The book needs to have an eye catching cover, something that says what the book is about.  (My mistake #1)
                     The little blip from the story needs to be really awesome. (I could have found a better blip.  Mistake #2)
                     The author bio should prove that you can write.  (Mistake #3 for me.)

2.  Use social media.  (I've done that)  But don't be harassing.  (Mistake # 4).

3.  Do an e-book.  (Mistake # 5)  Getting an e-book together is a little confusing, but clearly not impossible. 

4.  Edit.  Edit.  Oh, and Edit.  If you aren't good at editing, get a pro to help out. (Mistake #6 - I mean, I edited and had others help, but a pro would have been helpful)

Ok, my ego can't take much more.  I've totally dropped the ball on my first attempt!  Wait, that's nothing to be too ashamed about.  It's a first attempt.  We all make mistakes, right?  Now I can go back to my book, fix my mistakes, and re-release it.  That's the beauty of self publishing.  Plus, I've learned a ton about self publishing and I'm only just beginning! 

So please don't make the same mistakes I did when self publishing.  Take the time, research, and do it right the first time.

Tuesday, June 11, 2013

How do I get better at writing?

Read and write. 

Yup, that easy.

Every time I hear a published author pass on words of wisdom, they always say the same thing.  If you want to be a good author, you have to read a lot and write a lot.

So what are you reading right now?

I just started To Whisper Her Name by Tamera Alexander. How about you?

Wednesday, June 5, 2013

The Synopsis

I recently entered a writing contest where I was asked to submit my first chapter and a synopsis of my work in progress.

Easy enough, right?  I mean, sure, I'd never written a synopsis before but how hard can it be?

So I sat down and a whole bunch of hours later felt pretty good about what I produced.  Then, just for fun, I thought I'd go online and see how other authors wrote their synopsis.  Turns out, I didn't write a synopsis at all.  I wrote the back cover of my book.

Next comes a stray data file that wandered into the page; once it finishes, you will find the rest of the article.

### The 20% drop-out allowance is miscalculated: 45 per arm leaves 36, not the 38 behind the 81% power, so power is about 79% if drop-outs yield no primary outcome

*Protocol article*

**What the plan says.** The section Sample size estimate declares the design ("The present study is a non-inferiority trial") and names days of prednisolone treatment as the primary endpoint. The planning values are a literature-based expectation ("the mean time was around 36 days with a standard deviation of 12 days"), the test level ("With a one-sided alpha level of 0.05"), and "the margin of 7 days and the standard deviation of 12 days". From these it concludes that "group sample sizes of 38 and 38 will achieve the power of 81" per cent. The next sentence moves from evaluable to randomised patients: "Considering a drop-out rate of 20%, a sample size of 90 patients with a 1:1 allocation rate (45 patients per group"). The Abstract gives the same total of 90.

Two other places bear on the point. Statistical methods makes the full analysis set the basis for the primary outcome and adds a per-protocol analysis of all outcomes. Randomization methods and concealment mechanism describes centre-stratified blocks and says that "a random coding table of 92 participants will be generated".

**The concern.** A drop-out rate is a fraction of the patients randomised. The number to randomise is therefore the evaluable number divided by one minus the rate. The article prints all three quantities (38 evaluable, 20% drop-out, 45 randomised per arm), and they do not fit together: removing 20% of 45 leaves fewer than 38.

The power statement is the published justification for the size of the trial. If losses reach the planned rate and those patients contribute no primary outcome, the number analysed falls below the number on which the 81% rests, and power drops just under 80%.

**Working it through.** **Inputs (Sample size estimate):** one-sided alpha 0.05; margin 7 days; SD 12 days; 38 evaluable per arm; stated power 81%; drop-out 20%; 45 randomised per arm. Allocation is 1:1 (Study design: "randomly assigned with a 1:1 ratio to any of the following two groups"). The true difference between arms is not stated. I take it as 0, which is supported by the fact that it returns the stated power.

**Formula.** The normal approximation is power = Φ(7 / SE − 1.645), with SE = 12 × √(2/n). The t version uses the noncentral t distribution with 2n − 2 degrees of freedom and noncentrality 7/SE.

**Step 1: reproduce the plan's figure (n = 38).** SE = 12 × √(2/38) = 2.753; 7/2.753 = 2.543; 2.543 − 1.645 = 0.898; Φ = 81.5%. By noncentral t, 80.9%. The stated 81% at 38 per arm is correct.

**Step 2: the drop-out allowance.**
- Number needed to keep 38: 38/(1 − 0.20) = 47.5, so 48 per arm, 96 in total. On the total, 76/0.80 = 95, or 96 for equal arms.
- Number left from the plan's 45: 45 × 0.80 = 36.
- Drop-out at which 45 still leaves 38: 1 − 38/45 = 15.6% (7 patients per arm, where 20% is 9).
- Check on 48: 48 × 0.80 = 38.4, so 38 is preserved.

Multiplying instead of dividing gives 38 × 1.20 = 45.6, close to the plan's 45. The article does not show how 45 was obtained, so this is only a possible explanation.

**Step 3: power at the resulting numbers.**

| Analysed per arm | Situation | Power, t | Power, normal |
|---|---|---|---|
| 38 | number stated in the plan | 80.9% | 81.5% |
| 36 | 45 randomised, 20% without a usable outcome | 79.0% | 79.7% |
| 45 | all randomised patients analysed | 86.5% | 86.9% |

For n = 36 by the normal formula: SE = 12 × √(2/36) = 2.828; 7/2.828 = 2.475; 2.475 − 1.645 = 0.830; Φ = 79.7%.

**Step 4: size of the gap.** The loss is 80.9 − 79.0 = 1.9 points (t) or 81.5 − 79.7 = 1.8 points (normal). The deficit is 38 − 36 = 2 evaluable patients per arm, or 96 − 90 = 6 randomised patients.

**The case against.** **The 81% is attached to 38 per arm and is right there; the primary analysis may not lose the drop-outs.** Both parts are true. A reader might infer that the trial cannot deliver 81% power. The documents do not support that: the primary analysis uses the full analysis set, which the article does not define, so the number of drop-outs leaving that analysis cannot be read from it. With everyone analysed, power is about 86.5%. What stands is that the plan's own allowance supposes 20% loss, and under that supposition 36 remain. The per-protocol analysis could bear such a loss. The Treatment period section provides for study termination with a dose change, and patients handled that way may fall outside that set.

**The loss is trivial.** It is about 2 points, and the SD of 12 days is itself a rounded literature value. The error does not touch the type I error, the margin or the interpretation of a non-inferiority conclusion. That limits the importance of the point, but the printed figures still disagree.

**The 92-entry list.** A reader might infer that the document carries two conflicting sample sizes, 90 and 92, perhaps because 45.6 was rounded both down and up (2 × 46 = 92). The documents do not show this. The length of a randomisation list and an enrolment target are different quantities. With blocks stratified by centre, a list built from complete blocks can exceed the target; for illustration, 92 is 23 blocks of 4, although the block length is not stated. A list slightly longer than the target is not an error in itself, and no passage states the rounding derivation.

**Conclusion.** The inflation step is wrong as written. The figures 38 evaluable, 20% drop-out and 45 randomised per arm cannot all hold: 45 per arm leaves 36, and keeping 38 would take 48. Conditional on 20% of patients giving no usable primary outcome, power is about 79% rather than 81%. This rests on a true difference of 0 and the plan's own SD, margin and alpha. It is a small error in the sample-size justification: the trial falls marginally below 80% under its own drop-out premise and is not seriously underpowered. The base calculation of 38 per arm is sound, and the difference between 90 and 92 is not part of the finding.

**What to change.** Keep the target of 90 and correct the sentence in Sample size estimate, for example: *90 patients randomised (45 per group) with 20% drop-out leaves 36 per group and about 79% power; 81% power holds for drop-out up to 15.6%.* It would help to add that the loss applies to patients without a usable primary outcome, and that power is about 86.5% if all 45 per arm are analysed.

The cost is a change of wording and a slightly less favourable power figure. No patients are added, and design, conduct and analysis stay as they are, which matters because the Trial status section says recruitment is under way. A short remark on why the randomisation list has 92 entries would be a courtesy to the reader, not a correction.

And I ate a nice piece of humble pie :)

So what is a synopsis?  It's a summary of your book from beginning to end.  Yup, that means you have to know how your book will end.  This was and remains a problem for me since I rarely, if ever, know how a book will end when I start writing.  Perhaps this is amateurish.  Ok, it probably is.  I also wouldn't recommend it since it entails a ton of rewriting. 

Ok, so I need to work on outlining. 

Back to the synopsis.  Here's some helpful info from Writer's Digest:

The Synopsis Format

Friedman gives some of the best tips for formatting a synopsis. She recommends beginning with a strong paragraph identifying your protagonist, problem or conflict, and setting. The next paragraph should convey any major plot turns or conflicts necessary and any characters that should be mentioned in order for your book summary to make sense to whomever is reading it. Lastly, she recommends indicating how major conflicts are resolved in the last paragraph. This ensures a clear presentation of your book or novel and doesn’t leave the reader confused.

Now, the tricky part is following this guideline while enticing an agent and also not giving so much away that there's no point in reading your story.

The synopsis I wrote was 500 words.  Not a whole lot of wiggle room, so make sure every word counts.

If you want to get your synopsis critiqued, Writer's Digest has a service (you probably have to pay). 

Good luck!